Singles, however, is a different sport.  One is all alone.  My team, called the “Bulldogs” (something about Durham) has qualified to compete in the State Championships.  To that end, my teammates have been playing each other in “challenge” matches in order to establish our pecking order.  The better one does against one’s own team, the higher court they will play at the tournament.

I played teammates against whom I have had a lot of success in my first two challenge matches.  Both also made the error of agreeing to play at my community’s clay courts, a slow surface.  I sliced and spun my way to comfortable victories and then soaked up their admiration.  After all, if my exploits are attributed to super-human qualities, their defeat at the hands of “the old guy” is less painful for them to accept.

The third match, however, was against our star.  Dave is a twenty-three-year-old so recently graduated from college that he still talks avidly about the challenges of taking early-morning classes and studying through the night.  His racquet bag still has the insignia of his college tennis club and his strings and shirts are in college colors.  Dave may be young, but he parried my offer to play on clay, cogently pointing out that the tournament was going to be played on hard courts.   Damn.  I guess they do teach them something in school these days.

I arrived several minutes early at our chosen facility, a Durham park near Dave’s office.  I noticed people hanging out around the jungle gym and the basketball courts.  The tennis court was empty except for numerous twigs and bottles.  I used the extra time to clean up while trying to ignore a teenager intently trying to remove a bicycle from a nearby rack by unorthodox means.  I convinced myself he’d forgotten the combination to the lock.

While I waited, a couple of ten-year-olds took turns crashing their bicycles into the fence surrounding the court.  Each cheered the other’s resulting fall as though this were a new event for the X-Games.  Perhaps it is.  I also noticed an older couple making out noisily beneath some bleachers.  I was relieved when they disappeared into the concrete block restrooms adjacent to the parking lot.  Finally, Dave arrived.  I had never been so happy to see an opponent.

We exchanged greetings and warmed up.  I noticed Dave’s arm was really “live.”  When he struck the ball, it had tremendous spin and hopped off the court.  I devised a strategy that was something along the lines of:  “Keep it away from him.”   I then noticed that he covered space with long, effortless strides so was only two long lopes from basically anywhere on the court.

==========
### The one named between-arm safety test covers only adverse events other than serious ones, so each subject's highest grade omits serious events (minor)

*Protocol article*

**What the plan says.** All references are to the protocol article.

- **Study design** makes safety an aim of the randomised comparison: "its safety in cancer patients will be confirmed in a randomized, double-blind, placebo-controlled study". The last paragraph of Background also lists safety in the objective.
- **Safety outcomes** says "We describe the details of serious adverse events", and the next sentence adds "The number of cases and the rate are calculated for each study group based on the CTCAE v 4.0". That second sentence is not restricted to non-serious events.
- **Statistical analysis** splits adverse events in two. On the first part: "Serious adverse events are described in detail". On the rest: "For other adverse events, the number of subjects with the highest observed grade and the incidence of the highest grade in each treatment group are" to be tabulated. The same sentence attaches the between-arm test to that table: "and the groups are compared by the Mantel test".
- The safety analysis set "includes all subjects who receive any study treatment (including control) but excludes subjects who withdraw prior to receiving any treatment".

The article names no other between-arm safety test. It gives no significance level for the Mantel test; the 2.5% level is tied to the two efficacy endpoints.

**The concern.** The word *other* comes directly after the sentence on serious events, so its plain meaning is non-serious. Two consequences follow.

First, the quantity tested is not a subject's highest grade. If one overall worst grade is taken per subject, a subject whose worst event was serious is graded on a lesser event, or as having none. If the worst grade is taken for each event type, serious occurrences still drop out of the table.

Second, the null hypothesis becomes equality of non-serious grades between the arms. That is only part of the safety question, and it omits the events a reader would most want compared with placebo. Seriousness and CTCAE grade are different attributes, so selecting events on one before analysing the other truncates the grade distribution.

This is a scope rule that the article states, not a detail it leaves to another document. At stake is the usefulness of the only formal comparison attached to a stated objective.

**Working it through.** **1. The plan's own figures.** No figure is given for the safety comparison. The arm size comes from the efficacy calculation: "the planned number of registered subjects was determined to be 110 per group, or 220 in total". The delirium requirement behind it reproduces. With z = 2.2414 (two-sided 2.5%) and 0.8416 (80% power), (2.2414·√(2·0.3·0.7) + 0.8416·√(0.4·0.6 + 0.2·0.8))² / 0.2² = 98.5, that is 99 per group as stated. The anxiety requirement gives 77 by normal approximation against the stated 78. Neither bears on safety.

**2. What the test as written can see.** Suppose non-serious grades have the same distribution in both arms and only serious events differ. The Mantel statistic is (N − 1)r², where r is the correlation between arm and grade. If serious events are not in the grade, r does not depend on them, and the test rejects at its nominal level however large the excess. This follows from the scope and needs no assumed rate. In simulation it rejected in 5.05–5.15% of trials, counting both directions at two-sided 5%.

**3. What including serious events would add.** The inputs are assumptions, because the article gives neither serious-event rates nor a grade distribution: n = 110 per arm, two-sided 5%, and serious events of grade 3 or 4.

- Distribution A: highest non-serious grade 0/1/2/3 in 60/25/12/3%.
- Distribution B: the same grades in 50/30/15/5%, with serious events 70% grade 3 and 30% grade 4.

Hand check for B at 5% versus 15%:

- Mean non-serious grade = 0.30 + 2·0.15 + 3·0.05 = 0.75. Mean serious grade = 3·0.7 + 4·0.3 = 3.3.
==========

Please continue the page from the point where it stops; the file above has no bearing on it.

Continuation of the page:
My next strategy was I might hit “moon” balls that he might have trouble corralling.  Well, considering that Dave is six-foot-four, the high bounces didn’t faze him.  And when he came close to the net, the challenge of getting something over him and having it still land inside the court became clear.  Finally, we took several practice serves, and I realized he hit his “second” serve faster than I hit my first serve.  Not good.

My goal as we started was I wanted to avoid the dreaded “bagel.”  I considered how I would start the e-mail to our captain:  “Dave needed an ego boost.”  The first game was a revelation, however.  When I served a slow ball out wide, Dave tried to crush it so hard his shot sailed long.  After this happened several times, he became frustrated and hit balls ever farther out.  He muttered profanities as I recognized a wonderful thing:  “He really is young.”  The more slowly I hit my shots, the more wildly he hit his.


The score was 3-0 for me when the music began.  An ice cream truck arrived repeating notes from a Bach Minuet.  I couldn’t resist providing this bit of information to the now-disconsolate Dave who looked at me as though I had set a new standard for nerdiness.  I suppose I had.  The music initially struck me as funny for being so out-of-place.  After it repeated nearly one hundred times the charm had worn off.  The simple tune stuck in my head.

I fought off several difficult serves to take a 4-0 lead and then served my spin-balls to make it 5-0.  As we changed sides Dave barely looked at me.  “I haven’t lost a bagel since I was ten,” he said.  I felt badly for him, though not enough to let him win a game; only enough to contain my giddiness and not say anything obnoxious.  As it turned out, I didn’t have to make a moral choice.  Dave served a succession of double faults and the first set was mine.


When we started the second set, the ice cream truck finally departed.  A new distraction replaced it, namely: the lights came on as darkness descended.  They buzzed, like a nest of hornets, if hornets were the size of cruise missiles.  Like the music, I thought the buzz would abate after a “warming up” period, but I was wrong.  The only benefit of the buzz was that we couldn’t hear the teenagers at the jungle gym who were engaging in a melee.  Perhaps, they were having fun.  I didn’t hear any gun shots.

Dave began to find his range in the second set.  He slowed down and recognized he would benefit from lengthening the rallies.  After all, I’m physically incapable of hitting the ball past him.  Therefore, if we just kept hitting back and forth, eventually I would either make a mistake, or I would hit a ball short enough for him to clobber with a large margin for error.  The score went back and forth and the games seemed interminable; Dave emerged with a 6-4 win.  We had to play a third and deciding set.  Dave smiled confidently as we drank water.  I could tell he was appraising our respective chances:  he was thirty years younger, taller, faster and fitter.  How could he lose?